Do not worry about compensation at first. Compensation will come once you’ve built a good reputation and used the experience you’re getting to develop yourself into something better.

Fourth, know how to deal with failure. It will not come easy. Success won’t fall on your lap. It takes time. It takes sustained effort. It takes an awful lot of “no” before you start getting “yes.”

If you take into account the entire scope of all of the writing I’ve done in my life, I am a monumental failure as a writer. Any success I’ve seen has come in the last couple of years. Virtually everything prior to that point was met with “no” and “no” and more “no.”

Why? I wasn’t a good writer – I had some good ideas, but I expressed them poorly. When I did find myself able to produce something good, I hadn’t produced enough goodness and hadn’t shared what good I had done widely enough to actually get anyone’s attention.

It would have been easy to quit. But I loved writing – and I still do. It was always something that made me feel better. It brought me personal pleasure just to write. I’d get a rejection letter in the mail and, yes, it would hurt. But that didn’t mean I would stop writing.

I love writing enough that I would keep writing even if no one read what I wrote. The fact that people do read it – and that I earn enough from it to put bread on the table for my family – is incredible icing on the cake.

If you feel that way about something – it makes you happy regardless of what other people think and whether it makes you any money or not – that’s something you need to dig into. Chase it. Master it. Share it. Then worry about the question of making money – if you’re good at it and share it, the answers will be closer than you think.

Good luck.

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36 thoughts on “Where Do You Want to Be In Five Years? How Do You Get There?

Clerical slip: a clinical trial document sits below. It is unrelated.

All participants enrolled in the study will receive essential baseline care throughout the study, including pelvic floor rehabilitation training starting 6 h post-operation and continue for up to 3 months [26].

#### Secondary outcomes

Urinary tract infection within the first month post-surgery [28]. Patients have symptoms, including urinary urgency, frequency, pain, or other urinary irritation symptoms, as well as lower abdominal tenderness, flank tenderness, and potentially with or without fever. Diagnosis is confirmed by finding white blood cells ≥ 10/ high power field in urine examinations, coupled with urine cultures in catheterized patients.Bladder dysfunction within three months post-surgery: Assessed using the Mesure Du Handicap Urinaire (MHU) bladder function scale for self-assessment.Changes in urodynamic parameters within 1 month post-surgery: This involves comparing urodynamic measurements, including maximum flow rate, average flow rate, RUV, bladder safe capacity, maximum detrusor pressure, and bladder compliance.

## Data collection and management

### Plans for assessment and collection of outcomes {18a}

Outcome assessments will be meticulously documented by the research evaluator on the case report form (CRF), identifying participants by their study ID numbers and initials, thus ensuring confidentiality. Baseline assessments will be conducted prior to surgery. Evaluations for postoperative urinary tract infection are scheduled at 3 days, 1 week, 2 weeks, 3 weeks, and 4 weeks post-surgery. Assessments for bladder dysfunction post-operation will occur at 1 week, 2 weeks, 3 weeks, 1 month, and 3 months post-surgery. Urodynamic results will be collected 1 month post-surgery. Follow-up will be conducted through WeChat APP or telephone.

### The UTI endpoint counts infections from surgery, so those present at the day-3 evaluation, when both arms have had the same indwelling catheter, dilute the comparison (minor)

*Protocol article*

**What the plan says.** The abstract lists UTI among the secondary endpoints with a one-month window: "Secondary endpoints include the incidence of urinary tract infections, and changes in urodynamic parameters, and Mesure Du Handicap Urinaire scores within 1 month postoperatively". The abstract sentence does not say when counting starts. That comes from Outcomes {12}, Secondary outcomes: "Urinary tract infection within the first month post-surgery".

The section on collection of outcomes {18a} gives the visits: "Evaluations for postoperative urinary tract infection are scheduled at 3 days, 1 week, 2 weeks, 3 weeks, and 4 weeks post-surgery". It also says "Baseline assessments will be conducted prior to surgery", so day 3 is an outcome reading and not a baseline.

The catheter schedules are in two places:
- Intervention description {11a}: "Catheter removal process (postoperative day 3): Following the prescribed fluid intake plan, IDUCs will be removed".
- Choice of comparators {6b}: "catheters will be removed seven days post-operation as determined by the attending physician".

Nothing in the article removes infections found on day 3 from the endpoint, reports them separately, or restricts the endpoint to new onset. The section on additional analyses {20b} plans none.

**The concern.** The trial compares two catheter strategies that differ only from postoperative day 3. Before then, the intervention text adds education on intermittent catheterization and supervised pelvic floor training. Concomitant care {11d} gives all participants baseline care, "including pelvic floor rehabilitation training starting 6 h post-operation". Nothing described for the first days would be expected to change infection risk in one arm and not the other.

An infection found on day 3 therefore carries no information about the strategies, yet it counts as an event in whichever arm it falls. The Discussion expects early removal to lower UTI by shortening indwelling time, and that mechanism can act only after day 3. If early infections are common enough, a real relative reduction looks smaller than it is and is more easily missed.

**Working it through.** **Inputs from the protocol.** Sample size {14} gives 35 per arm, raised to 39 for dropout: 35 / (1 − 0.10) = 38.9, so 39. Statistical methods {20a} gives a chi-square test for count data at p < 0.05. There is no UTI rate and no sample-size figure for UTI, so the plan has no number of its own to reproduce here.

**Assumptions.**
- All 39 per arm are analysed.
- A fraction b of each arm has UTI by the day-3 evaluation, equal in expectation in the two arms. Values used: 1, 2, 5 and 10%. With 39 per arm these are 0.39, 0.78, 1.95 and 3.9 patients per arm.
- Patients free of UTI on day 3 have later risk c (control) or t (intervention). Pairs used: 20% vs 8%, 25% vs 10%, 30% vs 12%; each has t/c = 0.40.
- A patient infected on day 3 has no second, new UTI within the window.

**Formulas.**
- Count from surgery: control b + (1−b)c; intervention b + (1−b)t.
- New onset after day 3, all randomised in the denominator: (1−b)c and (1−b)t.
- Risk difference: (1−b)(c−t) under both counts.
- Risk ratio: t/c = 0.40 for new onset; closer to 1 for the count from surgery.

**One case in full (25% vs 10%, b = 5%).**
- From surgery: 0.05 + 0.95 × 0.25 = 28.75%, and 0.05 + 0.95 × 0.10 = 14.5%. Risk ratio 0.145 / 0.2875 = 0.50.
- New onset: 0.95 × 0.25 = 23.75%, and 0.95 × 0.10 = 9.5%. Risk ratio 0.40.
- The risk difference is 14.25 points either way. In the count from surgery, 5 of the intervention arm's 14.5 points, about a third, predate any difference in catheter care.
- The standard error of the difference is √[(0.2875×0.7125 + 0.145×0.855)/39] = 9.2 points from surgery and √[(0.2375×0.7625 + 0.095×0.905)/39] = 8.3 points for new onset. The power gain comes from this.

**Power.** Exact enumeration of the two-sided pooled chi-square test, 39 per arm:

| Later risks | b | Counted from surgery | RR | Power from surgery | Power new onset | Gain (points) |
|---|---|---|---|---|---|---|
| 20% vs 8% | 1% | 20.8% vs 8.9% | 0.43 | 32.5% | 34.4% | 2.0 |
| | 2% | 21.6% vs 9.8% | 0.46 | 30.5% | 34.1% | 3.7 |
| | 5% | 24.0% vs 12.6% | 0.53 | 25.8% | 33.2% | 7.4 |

1. getagrip says:

    Good post Trent. It’s easy to dream of things we want, but hard to make those dreams real without putting effort into it. It’s like one post stated, it’s easier to come home, fall on the couch, and watch TV. You have to make the decision, week in and week out, that you’re going to do something towards your dream, and then go do it.

  2. Kerry D says:

    I’m a big advocate of following dreams and doing what you love. I got a college degree in business at my family’s urging, made good money, but was bored…I always loved dance. Approaching the age of 40, with my children in pre and elementary school, I got a graduate degree and now teach at the college level–dance technique, dance appreciation, etc. What a joy to get paid to do and talk about what I love best! I believe anyone can follow a crazy dream, with enough hard work, refusing to give in to fear, and taking many, many baby steps–finishing a 100 page masters thesis with small children at home required a “one step at a time” approach.

  3. Terry says:

    I’m living on a poverty level income with no job and no skills. Kinda hard to get my financial house in order until either income increases of expenses decrease.

  4. Amateur says:

    @ #3

    Looks like you’ve got an internet connection, there’s a lot you can learn online with free tools and books to learn with. If not, maybe you can hitch a ride to the local library and wing it the old fashioned way with study material for civil service exams, etc.

  5. Terry says:

    I took a civil service exam once, scored in the top band (90+). Then they’d send me occasional job openings with a request for resume. My menial resume was utterly unrelated to any of the jobs, so I was clearly unqualified.

    I have occasional internet access away from home and none at home.

  6. Johanna says:

    @Amateur: I think that Terry might be the same person who used to comment here under the name “Minimum Wage.” If I’m write about that (and I apologize if I am not), there’s no point in trying to help him (or her?) – all he’ll do is argue back at you that whatever you suggest can’t possibly work.

  7. Johanna says:

    write ==> right, of course. D’oh.

  8. jgonzales says:

    Terry, #3

    You’d be amazed at the skills you likely have but don’t consider “skills”. A lot of people don’t think of cleaning their house as a skill, but if you look on craigslist many people are hiring housekeepers.